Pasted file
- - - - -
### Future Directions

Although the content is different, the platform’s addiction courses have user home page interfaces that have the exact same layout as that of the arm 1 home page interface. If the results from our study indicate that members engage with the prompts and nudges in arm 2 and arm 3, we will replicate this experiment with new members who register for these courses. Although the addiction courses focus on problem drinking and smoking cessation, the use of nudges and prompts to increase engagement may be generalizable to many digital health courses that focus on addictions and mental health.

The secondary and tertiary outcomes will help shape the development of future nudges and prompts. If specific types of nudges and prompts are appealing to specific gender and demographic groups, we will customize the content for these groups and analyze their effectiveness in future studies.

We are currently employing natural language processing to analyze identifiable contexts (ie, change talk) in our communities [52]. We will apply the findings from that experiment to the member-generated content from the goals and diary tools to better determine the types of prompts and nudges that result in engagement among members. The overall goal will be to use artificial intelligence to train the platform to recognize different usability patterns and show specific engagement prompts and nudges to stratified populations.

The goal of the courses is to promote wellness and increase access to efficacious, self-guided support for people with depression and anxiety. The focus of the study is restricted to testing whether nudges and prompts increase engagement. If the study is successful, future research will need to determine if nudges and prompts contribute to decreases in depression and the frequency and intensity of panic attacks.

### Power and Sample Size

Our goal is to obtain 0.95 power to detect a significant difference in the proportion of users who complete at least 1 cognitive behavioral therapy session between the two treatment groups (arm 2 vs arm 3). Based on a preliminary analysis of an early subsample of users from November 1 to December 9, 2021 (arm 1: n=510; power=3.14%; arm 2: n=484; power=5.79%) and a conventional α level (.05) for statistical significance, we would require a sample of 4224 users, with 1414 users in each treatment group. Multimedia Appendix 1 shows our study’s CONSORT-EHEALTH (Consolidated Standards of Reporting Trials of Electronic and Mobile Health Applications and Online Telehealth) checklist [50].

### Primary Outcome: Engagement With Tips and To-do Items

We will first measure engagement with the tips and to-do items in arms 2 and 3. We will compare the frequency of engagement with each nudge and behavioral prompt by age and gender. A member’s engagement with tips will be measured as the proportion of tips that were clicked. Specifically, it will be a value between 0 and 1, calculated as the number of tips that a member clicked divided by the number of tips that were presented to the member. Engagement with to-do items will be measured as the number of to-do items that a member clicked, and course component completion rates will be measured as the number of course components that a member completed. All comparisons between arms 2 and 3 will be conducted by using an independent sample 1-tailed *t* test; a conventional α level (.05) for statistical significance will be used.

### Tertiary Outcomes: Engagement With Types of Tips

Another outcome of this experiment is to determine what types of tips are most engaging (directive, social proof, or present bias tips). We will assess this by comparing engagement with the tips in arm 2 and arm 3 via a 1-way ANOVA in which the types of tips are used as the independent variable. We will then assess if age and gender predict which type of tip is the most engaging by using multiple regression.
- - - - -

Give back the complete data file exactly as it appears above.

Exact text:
### Future Directions

Although the content is different, the platform’s addiction courses have user home page interfaces that have the exact same layout as that of the arm 1 home page interface. If the results from our study indicate that members engage with the prompts and nudges in arm 2 and arm 3, we will replicate this experiment with new members who register for these courses. Although the addiction courses focus on problem drinking and smoking cessation, the use of nudges and prompts to increase engagement may be generalizable to many digital health courses that focus on addictions and mental health.

The secondary and tertiary outcomes will help shape the development of future nudges and prompts. If specific types of nudges and prompts are appealing to specific gender and demographic groups, we will customize the content for these groups and analyze their effectiveness in future studies.

We are currently employing natural language processing to analyze identifiable contexts (ie, change talk) in our communities [52]. We will apply the findings from that experiment to the member-generated content from the goals and diary tools to better determine the types of prompts and nudges that result in engagement among members. The overall goal will be to use artificial intelligence to train the platform to recognize different usability patterns and show specific engagement prompts and nudges to stratified populations.

The goal of the courses is to promote wellness and increase access to efficacious, self-guided support for people with depression and anxiety. The focus of the study is restricted to testing whether nudges and prompts increase engagement. If the study is successful, future research will need to determine if nudges and prompts contribute to decreases in depression and the frequency and intensity of panic attacks.

### Power and Sample Size

Our goal is to obtain 0.95 power to detect a significant difference in the proportion of users who complete at least 1 cognitive behavioral therapy session between the two treatment groups (arm 2 vs arm 3). Based on a preliminary analysis of an early subsample of users from November 1 to December 9, 2021 (arm 1: n=510; power=3.14%; arm 2: n=484; power=5.79%) and a conventional α level (.05) for statistical significance, we would require a sample of 4224 users, with 1414 users in each treatment group. Multimedia Appendix 1 shows our study’s CONSORT-EHEALTH (Consolidated Standards of Reporting Trials of Electronic and Mobile Health Applications and Online Telehealth) checklist [50].

### Primary Outcome: Engagement With Tips and To-do Items

We will first measure engagement with the tips and to-do items in arms 2 and 3. We will compare the frequency of engagement with each nudge and behavioral prompt by age and gender. A member’s engagement with tips will be measured as the proportion of tips that were clicked. Specifically, it will be a value between 0 and 1, calculated as the number of tips that a member clicked divided by the number of tips that were presented to the member. Engagement with to-do items will be measured as the number of to-do items that a member clicked, and course component completion rates will be measured as the number of course components that a member completed. All comparisons between arms 2 and 3 will be conducted by using an independent sample 1-tailed *t* test; a conventional α level (.05) for statistical significance will be used.

### Tertiary Outcomes: Engagement With Types of Tips

Another outcome of this experiment is to determine what types of tips are most engaging (directive, social proof, or present bias tips). We will assess this by comparing engagement with the tips in arm 2 and arm 3 via a 1-way ANOVA in which the types of tips are used as the independent variable. We will then assess if age and gender predict which type of tip is the most engaging by using multiple regression.